Kenyan journalists attacked while waiting for opposition leader’s speech

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NAIROBI (Reuters) – A speech by Kenyan opposition leader Raila Odinga responding to President Uhuru Kenyatta’s victory in last week’s presidential poll was delayed when his supporters attacked two local journalists inside party headquarters on Tuesday.

Kenyan opposition leader Raila Odinga of the National Super Alliance (NASA) coalition arrives to deliver a news conference in Nairobi, Kenya October 31, 2017. REUTERS/Thomas Mukoya

Journalists walked out en masse after veteran political journalist Francis Gachuri and 25-year-old television journalist Jane Gatwiri were assaulted while waiting for Odinga to speak.

“We heard in Swahili, ‘Citizen (TV) must leave,’” she said. “When I was trying to record, I got a very hot slap on my face – my right cheek. Someone said I should move, pushed me, my camera was about to be broken.”

Some of Odinga’s supporters have accused Citizen of bias towards Kenyatta after the channel ran a tally of last week’s vote.

Odinga, who has lost his fourth election, was expected to give his first reaction to Kenyatta’s Monday night victory, but delayed a speech planned for Tuesday morning by several hours.

Odinga boycotted the poll, saying it would not be fair. Kenyatta’s won by a margin of 98 percent, provoking anger in some pro-Odinga strongholds, whose residents burnt tyre barricades and threw rocks at police.

His spokesman later issued an apology for the attack on the journalists, which happened in the Wiper Party headquarters, a party in his coalition.

“The Coalition registers unreserved apology to reporters who fell victim to this unfortunate incident,” the statement said. “The youth acted on their own and we condemn their actions in strongest terms possible.”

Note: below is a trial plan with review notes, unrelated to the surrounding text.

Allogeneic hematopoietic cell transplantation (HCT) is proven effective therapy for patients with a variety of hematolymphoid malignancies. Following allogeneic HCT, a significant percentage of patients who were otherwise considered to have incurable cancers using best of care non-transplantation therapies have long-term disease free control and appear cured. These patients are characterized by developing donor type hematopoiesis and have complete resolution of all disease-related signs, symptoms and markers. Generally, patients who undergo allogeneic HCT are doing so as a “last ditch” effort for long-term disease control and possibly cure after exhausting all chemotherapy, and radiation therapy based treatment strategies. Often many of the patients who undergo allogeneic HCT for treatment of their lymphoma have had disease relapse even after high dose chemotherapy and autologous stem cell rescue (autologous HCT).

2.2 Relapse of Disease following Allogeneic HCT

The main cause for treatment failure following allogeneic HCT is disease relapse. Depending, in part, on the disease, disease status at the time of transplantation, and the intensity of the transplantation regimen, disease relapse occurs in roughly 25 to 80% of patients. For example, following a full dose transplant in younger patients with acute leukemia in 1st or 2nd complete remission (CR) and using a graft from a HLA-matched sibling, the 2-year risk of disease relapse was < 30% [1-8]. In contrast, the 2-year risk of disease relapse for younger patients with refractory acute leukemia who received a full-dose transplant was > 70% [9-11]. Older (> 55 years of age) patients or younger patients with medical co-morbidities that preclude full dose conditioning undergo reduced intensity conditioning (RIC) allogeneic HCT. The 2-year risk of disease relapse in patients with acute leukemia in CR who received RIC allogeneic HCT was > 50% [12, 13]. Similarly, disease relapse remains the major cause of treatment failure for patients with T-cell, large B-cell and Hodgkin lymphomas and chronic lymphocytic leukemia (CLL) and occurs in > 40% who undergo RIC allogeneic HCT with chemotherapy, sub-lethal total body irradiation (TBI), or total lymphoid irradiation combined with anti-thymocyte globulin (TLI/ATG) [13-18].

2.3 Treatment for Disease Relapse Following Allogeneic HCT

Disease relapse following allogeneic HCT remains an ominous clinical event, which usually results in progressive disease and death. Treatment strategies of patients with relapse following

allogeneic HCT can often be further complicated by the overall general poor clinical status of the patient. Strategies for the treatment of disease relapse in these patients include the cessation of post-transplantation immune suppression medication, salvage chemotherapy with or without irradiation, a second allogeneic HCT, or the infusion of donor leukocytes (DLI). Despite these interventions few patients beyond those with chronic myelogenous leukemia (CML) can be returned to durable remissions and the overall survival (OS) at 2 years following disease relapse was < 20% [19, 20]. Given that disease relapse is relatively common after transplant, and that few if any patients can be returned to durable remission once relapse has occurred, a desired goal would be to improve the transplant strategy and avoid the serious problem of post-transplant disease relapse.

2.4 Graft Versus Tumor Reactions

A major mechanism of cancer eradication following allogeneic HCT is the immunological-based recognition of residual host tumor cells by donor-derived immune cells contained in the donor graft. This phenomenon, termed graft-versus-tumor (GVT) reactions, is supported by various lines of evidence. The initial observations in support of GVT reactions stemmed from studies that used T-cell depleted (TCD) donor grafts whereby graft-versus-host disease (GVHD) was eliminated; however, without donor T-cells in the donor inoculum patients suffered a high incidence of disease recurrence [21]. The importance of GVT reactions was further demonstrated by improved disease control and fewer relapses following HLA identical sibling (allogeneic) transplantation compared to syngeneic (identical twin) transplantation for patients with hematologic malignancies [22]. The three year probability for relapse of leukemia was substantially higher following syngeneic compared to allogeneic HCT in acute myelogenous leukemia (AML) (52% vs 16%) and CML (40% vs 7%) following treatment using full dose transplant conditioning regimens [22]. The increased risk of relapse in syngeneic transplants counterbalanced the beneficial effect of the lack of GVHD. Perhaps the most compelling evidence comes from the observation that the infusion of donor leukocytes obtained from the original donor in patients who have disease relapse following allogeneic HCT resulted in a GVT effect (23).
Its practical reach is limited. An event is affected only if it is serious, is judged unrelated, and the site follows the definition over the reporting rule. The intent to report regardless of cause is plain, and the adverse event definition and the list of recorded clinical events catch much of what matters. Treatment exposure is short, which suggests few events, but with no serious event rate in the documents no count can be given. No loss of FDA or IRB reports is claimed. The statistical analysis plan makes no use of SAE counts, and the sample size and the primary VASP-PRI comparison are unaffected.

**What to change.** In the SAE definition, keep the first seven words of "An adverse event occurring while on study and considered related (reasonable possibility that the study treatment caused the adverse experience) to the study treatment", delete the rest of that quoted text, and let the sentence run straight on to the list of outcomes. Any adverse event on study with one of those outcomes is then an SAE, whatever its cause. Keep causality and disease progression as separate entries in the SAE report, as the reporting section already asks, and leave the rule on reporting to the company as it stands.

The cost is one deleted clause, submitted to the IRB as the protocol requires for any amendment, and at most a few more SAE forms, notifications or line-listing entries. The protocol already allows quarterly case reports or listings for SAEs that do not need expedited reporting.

There were no reports of protests elsewhere as supporters waited for Odinga’s speech.

“We are just waiting for Baba to speak,” said Desmond Litava, an Odinga supporter in Kawangware, a restive slum in the capital, Nairobi, using a term of respect for the leader.

Odinga could call for his supporters to take to the streets, unleashing chaos in cities such as Nairobi and Kisumu to the detriment of the already struggling economy.

After a disputed election in 2007, around 1,200 people were killed when political protests sparked ethnic clashes, leading to a prolonged slump in the region’s richest and most important economy.

On the other hand, Odinga could limit his appeal to the courts, as he did in 2013, and yield to diplomatic pressure to engage in post-election ‘national dialogue’ with Kenyatta.

But in his acceptance speech, Kenyatta ruled out the possibility of dialogue with Odinga if the opposition lodged any legal cases contesting his victory.

That Aug. 8 vote was annulled by the Supreme Court on the basis of procedural irregularities in the vote-tallying. Odinga said the re-run was also flawed because of a failure to replace key officials of the election commission.

Fourteen people have died in political violence nationwide since Thursday’s vote, according to diplomatic sources. A provisional government tally said nine people had been killed.

Additional reporting by Maggie Fick; Editing by Matthew Mpoke Bigg

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